xxxxxThe science fiction writer and social theorist H.G. Wells produced his first major novel The Time Machine in 1895, and followed this with a series of scientific fantasies which included The Invisible Man, The War of the Worlds and The First Men in the Moon, published in 1901.These highly successful novels, together with later works like The World Set Free and The Shape of Things to Come, predicted with uncanny accuracy many of the advances which were to take place in aviation, warfare, atomic research and space exploration. As a committed socialist he also wrote a number of comic novels, such as Love and Mr Lewisham, Kipps, and The History of Mr Polly, which, based on his own experience in a working class family, told of the struggle and frustrations of those who strove to better themselves in a class-
HERBERT GEORGE WELLS 1866 -
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Wells: detail, by the Irish studio photographer George Charles Beresford (1864-
XxxxxThe English writer and social theorist Herbert George Wells, known simply as H.G. Wells, was, like his contemporary the French author Jules Verne, a leading pioneer in science fiction. His fantasy novels such as The Time Machine of 1895, The Invisible Man, produced the following year, and his famous The War of the Worlds, published in 1898, made him internationally famous. In these works and many of his others -
xxxxxWells was born in Bromley, Kent. His father played cricket for Kent and owned a small shop selling china and sports equipment, but when the business failed and his father broke his leg -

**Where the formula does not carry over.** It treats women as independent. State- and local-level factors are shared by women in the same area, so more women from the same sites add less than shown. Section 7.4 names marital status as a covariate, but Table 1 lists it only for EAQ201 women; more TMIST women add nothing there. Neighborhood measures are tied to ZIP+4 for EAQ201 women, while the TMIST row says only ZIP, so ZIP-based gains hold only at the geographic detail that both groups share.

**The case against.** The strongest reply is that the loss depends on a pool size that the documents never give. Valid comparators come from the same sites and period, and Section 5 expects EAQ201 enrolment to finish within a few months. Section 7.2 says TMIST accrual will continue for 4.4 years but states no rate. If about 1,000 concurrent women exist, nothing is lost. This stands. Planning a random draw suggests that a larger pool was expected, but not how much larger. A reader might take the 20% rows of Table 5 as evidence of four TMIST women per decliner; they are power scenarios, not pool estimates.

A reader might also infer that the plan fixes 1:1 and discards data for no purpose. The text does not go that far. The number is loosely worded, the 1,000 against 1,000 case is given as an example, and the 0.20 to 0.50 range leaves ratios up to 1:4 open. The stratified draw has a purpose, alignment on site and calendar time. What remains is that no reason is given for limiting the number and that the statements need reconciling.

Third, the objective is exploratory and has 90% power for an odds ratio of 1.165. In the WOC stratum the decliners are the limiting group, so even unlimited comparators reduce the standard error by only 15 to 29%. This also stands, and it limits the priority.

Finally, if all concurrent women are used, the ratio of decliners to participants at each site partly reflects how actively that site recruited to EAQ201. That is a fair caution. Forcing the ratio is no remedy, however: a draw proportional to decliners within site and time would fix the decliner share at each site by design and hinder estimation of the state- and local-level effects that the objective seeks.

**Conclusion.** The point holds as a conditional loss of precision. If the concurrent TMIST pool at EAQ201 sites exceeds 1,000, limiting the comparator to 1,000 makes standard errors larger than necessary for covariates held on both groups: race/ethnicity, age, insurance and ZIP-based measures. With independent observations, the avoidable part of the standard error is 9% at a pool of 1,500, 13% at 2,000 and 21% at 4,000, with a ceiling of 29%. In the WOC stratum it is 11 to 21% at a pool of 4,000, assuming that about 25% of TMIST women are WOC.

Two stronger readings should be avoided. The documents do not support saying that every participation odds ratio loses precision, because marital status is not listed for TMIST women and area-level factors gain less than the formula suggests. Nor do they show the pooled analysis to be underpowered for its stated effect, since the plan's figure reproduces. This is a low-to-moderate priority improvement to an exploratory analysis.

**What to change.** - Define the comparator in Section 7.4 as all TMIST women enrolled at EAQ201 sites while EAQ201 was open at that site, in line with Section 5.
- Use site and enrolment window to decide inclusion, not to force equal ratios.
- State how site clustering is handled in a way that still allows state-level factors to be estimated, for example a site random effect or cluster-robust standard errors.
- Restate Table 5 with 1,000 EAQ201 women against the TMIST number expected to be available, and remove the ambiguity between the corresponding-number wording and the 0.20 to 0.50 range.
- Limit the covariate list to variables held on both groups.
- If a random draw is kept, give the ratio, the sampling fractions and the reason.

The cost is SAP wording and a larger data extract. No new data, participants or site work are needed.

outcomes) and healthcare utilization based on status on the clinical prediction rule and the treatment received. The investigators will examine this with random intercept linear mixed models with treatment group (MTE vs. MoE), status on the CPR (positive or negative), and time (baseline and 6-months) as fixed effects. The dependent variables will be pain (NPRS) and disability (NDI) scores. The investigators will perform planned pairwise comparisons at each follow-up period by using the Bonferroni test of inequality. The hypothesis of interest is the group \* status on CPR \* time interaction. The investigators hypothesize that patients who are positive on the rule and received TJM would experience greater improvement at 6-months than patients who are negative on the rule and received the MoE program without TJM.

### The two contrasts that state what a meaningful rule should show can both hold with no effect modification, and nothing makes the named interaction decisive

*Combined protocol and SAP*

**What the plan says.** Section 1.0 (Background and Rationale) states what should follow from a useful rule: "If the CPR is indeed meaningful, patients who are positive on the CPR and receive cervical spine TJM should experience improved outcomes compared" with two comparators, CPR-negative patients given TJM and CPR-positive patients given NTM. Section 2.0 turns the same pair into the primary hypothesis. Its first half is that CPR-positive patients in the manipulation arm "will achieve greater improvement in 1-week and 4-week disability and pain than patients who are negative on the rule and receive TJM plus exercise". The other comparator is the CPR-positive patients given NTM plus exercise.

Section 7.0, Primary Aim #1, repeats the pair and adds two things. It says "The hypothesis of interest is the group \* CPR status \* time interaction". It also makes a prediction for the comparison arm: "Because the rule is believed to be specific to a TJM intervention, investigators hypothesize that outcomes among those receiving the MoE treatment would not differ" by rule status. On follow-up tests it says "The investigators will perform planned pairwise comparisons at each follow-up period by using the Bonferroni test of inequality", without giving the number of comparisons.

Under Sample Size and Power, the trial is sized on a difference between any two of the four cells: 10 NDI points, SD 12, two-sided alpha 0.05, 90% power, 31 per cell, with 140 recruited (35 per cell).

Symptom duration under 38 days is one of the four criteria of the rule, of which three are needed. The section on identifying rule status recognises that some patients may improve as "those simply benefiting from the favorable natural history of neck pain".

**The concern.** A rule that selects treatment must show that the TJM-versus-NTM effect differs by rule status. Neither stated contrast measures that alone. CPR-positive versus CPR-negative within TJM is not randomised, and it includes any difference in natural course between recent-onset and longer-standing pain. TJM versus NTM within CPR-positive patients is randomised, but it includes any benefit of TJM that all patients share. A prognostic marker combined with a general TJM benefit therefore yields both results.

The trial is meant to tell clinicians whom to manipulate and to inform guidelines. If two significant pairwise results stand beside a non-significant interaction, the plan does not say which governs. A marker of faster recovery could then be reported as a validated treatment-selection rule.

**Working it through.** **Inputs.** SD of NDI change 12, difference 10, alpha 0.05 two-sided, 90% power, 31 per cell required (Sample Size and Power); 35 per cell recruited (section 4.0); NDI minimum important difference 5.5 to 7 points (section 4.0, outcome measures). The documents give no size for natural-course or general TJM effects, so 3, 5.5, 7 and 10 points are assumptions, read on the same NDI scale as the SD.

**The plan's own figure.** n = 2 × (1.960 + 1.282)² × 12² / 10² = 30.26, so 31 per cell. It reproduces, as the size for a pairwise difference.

xxxxxIt was in 1895 that he produced his first successful novel entitled The Time Machine, a journey to a disturbing world wherein the human race had developed into two species, the feeble Eloi and the brutish Morlocks. This fascinating adventure into the unknown and its bizarre tale -
xxxxxThere followed in quick succession The Island of Dr. Moreau, centred around the strange world of the “Beast Folk”; The Invisible Man, the tale of a medical student who discovers a way of making himself invisible, causes mayhem in a quiet Sussex village, and eventually meets his end; The War of the Worlds, a hostile Martian invasion of our planet; and The First Men in the Moon, a flight of fancy which introduces the Selenites, insect-
xxxxxBut Wells, a committed socialist, also had his feet firmly on the ground. These fantasies were followed by a number of excellent social comedies in the early 1900s, such as Love and Mr Lewisham, Kipps, The Story of a Simple Soul, Ann Veronica (concerning the suffragette movement) and The History of Mr Polly. Drawn from his own memories as a member of a working class family, these novels certainly contain a fund of humour, but they also told -
xxxxxMeanwhile, firmly believing, initially, that the advances in science and technology -
xxxxxWells also wrote a wealth of entertaining shorts stories -
xxxxxWells produced more than 80 books on a wide variety of subjects. He wrote in a simple direct style, but he possessed great descriptive and narrative skills, and a distinctive ability to stir the imagination. Today he is best remembered for his science fiction novels and the way in which he anticipated many of scientific inventions yet to come, but in his own day he was also respected for the sympathy and understanding he showed towards ordinary people -